“The district should consider reviewing the records of those students that were not selected for the audit to ensure the district has the correct documentation and the district is maximizing Medicaid reimbursement opportunities,” the audit concludes.

The district responded by outlining its review system.

The audit also noted that some session notes “did not specifically state the student’s progress,” as required for Medicaid reimbursement, and advised service providers be trained to do so.

In response, the district held a training session on March 26 to outline a model session note, and providers were urged to move away from hand-written notes to use the software instead.

Similarly, the audit recommended each prescription and referral be reviewed for Medicaid requirements. The district responded with a workshop to help district staff use appropriate software and improved its review process.

The audit also noted instances where SpecEd Solutions did not submit for Medicaid reimbursement and it recommended the district improve communication with the company. The audit also said someone from the district should get monthly Medicaid eligibility lists from IEP Direct instead of waiting for SpecEd Solutions to provide them. Finally, the audit noted that claims were submitted only four months ahead of the deadline service date and recommended claims should be submitted no later than three months from the service date.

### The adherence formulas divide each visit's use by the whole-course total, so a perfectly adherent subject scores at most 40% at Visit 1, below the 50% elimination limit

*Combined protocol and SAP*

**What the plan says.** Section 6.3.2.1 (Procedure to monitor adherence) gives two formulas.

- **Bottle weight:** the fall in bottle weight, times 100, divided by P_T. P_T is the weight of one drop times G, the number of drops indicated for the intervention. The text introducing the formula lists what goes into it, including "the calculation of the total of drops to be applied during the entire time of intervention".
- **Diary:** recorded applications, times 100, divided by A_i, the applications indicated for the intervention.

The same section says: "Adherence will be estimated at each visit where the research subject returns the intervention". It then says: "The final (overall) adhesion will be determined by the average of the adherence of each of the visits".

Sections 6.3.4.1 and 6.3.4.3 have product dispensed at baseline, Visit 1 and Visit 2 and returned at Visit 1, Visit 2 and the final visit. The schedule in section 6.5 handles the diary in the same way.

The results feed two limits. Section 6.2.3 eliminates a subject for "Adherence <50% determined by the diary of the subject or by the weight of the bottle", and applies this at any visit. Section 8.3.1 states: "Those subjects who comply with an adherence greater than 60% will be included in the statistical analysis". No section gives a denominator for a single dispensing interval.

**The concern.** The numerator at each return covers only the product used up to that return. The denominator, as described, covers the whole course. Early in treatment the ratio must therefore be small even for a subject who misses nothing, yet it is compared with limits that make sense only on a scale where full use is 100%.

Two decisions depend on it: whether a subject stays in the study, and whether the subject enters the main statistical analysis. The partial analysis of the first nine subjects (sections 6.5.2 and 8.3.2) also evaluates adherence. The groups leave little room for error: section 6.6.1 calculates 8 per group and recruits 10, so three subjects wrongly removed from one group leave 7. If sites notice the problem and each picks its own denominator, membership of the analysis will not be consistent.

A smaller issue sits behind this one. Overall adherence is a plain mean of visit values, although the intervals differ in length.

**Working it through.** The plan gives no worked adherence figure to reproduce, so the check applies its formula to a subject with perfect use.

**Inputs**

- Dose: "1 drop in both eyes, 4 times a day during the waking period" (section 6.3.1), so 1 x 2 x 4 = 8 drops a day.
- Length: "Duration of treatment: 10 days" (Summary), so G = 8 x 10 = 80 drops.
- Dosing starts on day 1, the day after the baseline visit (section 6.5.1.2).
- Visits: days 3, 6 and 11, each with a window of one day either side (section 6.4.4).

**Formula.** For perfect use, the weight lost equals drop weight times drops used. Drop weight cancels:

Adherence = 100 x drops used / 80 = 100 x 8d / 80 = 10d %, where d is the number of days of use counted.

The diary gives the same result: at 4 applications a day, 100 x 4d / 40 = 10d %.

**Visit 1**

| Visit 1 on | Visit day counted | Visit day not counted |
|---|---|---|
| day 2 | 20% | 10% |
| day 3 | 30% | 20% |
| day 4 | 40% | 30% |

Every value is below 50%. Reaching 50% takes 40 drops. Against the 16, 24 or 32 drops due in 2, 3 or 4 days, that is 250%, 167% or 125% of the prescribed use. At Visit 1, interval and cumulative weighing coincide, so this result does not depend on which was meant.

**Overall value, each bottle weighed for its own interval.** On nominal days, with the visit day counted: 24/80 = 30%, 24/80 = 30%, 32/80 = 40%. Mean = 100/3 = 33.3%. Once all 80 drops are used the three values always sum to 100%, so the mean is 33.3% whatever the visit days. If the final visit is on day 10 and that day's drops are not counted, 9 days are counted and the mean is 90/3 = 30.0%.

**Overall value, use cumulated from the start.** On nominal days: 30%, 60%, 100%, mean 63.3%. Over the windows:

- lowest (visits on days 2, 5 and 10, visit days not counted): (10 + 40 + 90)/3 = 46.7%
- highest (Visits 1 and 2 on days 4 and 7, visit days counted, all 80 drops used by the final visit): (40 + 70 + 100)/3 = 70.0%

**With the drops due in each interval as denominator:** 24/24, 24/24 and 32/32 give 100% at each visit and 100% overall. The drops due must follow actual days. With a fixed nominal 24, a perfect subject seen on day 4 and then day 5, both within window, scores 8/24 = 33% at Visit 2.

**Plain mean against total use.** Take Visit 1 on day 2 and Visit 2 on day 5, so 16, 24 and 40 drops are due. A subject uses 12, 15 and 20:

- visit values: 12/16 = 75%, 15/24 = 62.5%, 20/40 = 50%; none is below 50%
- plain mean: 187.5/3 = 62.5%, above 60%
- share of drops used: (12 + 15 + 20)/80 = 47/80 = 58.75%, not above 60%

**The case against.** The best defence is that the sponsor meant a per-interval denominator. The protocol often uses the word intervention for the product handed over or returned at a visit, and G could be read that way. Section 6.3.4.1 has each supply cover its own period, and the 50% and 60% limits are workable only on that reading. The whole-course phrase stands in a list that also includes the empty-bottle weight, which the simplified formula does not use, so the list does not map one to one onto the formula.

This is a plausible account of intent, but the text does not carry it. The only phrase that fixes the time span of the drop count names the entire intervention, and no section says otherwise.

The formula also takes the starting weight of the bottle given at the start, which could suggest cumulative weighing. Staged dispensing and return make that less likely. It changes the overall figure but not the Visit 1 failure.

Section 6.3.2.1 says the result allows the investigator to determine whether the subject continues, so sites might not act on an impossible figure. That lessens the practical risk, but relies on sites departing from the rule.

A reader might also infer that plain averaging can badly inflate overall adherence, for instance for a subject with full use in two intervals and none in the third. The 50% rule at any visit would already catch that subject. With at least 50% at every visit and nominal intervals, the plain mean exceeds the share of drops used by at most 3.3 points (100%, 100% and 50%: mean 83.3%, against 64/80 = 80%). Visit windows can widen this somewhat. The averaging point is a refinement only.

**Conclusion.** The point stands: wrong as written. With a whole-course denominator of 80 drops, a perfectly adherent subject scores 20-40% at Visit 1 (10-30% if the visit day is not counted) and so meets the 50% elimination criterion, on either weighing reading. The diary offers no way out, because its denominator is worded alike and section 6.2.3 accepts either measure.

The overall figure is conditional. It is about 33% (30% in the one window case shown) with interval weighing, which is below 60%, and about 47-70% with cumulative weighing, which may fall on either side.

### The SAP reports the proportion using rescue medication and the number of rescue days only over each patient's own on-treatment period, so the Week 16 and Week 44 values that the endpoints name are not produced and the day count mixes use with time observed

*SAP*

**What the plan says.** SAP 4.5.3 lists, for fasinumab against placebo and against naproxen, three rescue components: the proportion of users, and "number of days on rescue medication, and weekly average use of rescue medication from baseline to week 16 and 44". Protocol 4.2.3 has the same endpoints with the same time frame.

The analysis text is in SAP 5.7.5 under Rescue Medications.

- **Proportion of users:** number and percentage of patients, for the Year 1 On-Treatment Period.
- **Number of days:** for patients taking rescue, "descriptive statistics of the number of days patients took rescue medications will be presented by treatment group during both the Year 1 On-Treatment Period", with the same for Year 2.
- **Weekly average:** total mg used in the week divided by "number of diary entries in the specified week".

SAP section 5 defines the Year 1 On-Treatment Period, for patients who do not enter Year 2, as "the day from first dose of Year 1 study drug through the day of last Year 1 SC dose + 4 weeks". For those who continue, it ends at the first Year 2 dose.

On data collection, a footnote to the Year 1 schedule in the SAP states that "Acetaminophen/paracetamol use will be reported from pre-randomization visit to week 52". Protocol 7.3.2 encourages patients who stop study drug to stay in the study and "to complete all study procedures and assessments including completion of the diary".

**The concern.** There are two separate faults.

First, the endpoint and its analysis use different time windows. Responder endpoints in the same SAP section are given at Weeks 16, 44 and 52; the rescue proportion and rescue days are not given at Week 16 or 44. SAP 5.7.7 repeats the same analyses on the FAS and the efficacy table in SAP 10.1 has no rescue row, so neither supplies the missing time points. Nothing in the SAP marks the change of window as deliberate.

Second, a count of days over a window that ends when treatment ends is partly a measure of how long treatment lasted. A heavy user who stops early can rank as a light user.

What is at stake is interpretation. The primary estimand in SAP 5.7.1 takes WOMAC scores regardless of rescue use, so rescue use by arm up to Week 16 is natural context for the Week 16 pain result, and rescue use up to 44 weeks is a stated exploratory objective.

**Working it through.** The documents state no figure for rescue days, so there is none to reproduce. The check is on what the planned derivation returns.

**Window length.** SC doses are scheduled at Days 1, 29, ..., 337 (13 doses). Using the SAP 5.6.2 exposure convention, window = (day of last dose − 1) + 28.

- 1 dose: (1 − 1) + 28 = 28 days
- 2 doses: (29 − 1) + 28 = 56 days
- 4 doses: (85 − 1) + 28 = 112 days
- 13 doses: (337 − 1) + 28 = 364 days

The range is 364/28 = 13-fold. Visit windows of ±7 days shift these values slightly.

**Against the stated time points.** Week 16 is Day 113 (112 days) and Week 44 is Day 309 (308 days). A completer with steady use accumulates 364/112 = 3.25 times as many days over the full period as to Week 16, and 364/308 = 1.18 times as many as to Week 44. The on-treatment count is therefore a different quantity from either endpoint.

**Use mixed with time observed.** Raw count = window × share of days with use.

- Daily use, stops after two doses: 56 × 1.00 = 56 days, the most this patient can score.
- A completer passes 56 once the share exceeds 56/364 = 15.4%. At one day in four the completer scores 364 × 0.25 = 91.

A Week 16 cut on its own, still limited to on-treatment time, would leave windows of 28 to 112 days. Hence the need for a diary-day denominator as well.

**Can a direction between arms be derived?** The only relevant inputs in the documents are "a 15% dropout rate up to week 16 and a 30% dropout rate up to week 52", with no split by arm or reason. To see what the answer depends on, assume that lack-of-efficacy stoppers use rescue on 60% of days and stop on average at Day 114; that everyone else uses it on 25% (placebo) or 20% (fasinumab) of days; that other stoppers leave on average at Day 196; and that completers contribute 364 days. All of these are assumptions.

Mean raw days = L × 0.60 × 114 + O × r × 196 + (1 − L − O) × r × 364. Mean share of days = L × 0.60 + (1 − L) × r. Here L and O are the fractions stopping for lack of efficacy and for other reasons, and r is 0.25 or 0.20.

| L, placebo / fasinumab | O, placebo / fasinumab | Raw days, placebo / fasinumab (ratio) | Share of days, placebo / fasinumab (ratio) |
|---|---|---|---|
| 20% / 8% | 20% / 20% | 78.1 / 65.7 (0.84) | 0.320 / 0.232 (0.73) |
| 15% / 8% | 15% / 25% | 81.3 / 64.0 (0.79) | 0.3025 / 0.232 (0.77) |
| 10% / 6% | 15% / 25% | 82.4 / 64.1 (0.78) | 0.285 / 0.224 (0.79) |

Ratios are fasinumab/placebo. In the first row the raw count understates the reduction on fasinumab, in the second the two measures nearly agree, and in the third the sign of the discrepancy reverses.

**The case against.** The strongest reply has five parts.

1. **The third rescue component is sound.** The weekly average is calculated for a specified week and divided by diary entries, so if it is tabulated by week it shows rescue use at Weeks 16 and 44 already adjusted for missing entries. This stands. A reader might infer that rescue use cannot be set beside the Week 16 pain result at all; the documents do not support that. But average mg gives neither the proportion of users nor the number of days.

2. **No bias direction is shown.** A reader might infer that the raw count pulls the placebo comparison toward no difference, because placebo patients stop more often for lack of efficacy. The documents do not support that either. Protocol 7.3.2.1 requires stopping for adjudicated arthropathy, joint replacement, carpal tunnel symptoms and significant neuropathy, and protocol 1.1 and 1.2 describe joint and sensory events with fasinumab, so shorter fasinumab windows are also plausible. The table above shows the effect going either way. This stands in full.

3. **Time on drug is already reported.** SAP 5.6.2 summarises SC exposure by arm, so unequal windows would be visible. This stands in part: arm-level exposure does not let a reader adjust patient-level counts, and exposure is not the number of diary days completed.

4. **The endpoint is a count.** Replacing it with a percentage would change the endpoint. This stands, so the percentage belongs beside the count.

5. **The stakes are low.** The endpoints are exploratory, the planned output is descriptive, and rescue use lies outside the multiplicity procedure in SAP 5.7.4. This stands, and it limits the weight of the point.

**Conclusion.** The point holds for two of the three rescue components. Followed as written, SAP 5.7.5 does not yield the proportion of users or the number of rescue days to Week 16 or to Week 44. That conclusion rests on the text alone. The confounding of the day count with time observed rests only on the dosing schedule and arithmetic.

The district responded it will “spell out” for SpecEd Solutions the type of reports it wants regarding rejected and insufficiently documented claims and that it will communicate the other audit findings. SpecEd Solutions represents about 26 school districts in the Capital Region.

In March, Guilderland sent out requests for proposals for a third-party claims Medicaid administrator.

Sanders said that John Rizzo, Guilderland’s Medicaid compliance officer, has been looking around the state for other companies that do the work.

“Not many folks are willing to jump into this game,” said Sanders.

In the special-programs audit, Ziobrowski looked at a sample of eight students and identified incorrect calculations for four of them. The district over-claimed costs by $11,591 or $5,367 in excess cost aid.

The auditor recommended that the person making the calculations should be trained on reviewing individualized education programs, known as IEPs, and what information is needed for the calculation.